When God seems distant, He’s still near
I have been told that I am overly introspective at times. It is obvious that I can over-examine the circumstances of life as well as the emotions that surround them rather than simply living. Perhaps I am the only person on the planet that struggles with this approach to life as well as my personal spiritual growth. However, as I spend time with other believers, it seems that I am not alone.
Recently I read a book that God used to help me see some things about my spiritual journey that you might find useful. The book is entitled The Lazarus Life by Stephen W. Smith. It is a look at spiritual transformation through Jesus’ resurrection of Lazarus in the gospel of John.
One chapter in particular caught my attention. It was entitled, “The Lingering Jesus: Waiting for His Presence.” In this chapter the author discusses how those times when God doesn’t act as quickly as we think He should are often times of tremendous spiritual transformation and growth.
Smith writes, “We have hope in our transformation when we realize that we see today, and God sees eternity.”
Much of our frustration in our spiritual development comes from our unwillingness to attempt to see things from an eternal perspective. It is so easy for me to look at life through goggles focused upon the here and now rather than those with heaven in view.
Everything that happens to us in life should help us to see God’s handiwork in our lives. Of course, many of these things do not bring us joy. Instead, they may actually cause us pain and frustration.
Some of us have a tendency to believe that if things are not going well, then God is disappointed in us. We seem to view all struggles in life as some sort of sign of God’s judgment upon us for a particular sin. Of course, the book of Job shares some powerful insights regarding this distorted perspective of our walk with God.
Simply because God seems distant or absent in a particular situation does not mean that He has abandoned us, or is displeased with us. Actually, it may be through this “dark night of the soul” that we are being given the opportunity to experience His work in our lives in a manner that we would otherwise ignore.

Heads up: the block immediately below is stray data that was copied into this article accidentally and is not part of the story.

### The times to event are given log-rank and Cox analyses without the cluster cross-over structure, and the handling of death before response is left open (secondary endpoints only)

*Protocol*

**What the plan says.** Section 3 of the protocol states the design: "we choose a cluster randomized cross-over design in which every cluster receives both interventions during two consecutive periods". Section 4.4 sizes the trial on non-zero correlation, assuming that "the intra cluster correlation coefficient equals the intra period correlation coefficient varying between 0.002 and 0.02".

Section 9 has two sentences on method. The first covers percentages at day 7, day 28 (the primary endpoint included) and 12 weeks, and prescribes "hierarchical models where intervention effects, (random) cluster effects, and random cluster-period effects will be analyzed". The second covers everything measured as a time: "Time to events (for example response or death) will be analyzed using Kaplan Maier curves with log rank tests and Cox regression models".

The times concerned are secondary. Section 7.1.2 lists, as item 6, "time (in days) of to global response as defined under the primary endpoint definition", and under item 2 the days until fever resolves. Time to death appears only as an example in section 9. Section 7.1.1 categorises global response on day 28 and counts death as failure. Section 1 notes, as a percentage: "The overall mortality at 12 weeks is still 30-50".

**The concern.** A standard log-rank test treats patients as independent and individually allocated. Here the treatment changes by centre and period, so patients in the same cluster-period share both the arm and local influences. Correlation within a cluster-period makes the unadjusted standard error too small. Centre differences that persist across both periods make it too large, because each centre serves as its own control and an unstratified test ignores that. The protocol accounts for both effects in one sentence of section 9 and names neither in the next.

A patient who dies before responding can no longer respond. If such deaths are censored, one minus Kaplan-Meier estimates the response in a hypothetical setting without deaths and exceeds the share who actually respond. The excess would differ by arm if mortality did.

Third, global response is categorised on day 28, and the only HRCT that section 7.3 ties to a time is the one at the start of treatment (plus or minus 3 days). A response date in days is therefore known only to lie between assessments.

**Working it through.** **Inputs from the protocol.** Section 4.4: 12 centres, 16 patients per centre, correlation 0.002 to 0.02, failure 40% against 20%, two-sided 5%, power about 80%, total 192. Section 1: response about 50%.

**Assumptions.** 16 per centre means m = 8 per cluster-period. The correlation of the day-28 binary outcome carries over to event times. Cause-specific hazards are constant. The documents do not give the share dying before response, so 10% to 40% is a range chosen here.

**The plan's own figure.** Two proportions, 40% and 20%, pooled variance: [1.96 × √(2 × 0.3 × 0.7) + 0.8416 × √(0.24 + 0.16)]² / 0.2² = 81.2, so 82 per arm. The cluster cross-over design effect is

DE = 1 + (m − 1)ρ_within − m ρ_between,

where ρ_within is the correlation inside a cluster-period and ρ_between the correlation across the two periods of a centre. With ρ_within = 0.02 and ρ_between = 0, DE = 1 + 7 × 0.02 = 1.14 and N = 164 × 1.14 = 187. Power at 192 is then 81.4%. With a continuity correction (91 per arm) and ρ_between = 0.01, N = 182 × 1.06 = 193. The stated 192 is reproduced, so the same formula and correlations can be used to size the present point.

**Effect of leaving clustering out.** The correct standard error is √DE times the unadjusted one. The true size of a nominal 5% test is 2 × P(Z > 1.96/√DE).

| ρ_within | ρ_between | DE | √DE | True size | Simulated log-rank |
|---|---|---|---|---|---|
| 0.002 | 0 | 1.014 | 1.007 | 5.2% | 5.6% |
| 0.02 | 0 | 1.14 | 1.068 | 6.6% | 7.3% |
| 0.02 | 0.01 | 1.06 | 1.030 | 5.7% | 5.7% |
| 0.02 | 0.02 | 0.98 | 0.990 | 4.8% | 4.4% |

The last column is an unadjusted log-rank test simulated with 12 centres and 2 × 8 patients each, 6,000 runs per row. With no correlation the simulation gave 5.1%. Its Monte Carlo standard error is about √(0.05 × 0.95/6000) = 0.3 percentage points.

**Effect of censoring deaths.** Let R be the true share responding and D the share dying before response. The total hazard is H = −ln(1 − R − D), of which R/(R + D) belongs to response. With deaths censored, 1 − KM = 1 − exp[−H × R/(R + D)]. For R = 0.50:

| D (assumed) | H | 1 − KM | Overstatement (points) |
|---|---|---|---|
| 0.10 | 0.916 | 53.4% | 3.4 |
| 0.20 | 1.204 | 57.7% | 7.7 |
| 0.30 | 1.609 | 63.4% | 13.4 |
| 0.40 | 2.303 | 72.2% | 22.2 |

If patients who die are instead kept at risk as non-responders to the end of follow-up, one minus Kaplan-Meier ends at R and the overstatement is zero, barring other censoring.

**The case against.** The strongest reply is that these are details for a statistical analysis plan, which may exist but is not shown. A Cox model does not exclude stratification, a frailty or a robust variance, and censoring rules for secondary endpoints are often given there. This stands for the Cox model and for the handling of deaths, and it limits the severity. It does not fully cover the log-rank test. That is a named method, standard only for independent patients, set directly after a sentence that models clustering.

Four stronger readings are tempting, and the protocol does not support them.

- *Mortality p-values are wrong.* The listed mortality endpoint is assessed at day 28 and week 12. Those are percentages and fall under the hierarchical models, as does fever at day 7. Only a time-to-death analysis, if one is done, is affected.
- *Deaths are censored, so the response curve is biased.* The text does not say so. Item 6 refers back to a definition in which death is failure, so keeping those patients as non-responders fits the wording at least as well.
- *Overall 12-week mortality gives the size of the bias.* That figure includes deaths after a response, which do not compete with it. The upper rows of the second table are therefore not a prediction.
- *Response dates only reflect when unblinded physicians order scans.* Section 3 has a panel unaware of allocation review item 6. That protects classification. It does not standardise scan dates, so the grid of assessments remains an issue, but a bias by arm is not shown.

Have you ever noticed that God seems closest to us in difficult times? It is not that God has moved closer to us, rather we are more spiritually sensitive to His working in our lives when everything in which we usually find our comfort and security is absent.
Our journey with Jesus is not all flowers and puppy dogs. There will be some times when thorns or Rottweilers make an appearance. After all, if everything went as we desired, we would probably swim in our contentment and safety without ever giving our Heavenly Father a passing thought.
It is obvious that we need those times of waiting to help refocus our attention upon what is truly most important in life. My guess is that many of you, like me, have times when things are going so well that you almost put your faith on auto-pilot. In these times of superficial devotion and inch-deep prayers we are anxiously going from one day to the next without a thought or care about our place in God’s plan.
The truth is that most of us tend to develop most effectively in our faith when we have lost those things in life that we tend to rely upon apart from God. Perhaps this is why our brothers and sisters in other parts of the world, who do not have all the material things that we do, tend to focus more upon their need for God’s provision for even their most basic necessities.
If God is seeking to transform us, it only makes sense that He will use the things that we experience in our lives to draw us toward Christ’s likeness. Is not that the goal that He has for each of us?
Rather than complaining about the way things are, perhaps it is best for us to ask God to help us see what He is trying to accomplish in our lives and to trust Him to do what He knows is best.
Obviously, it is the desire of each believer to become more like Jesus. As John the Baptist said, “He must increase and I must decrease (John 3:30).”
Hopefully, the words of this prophet of God can be said of all of us as we travel along on our journey of faith. (Mike Cooper is Missouri Baptist Convention’s director of Sunday School / Discipleship.)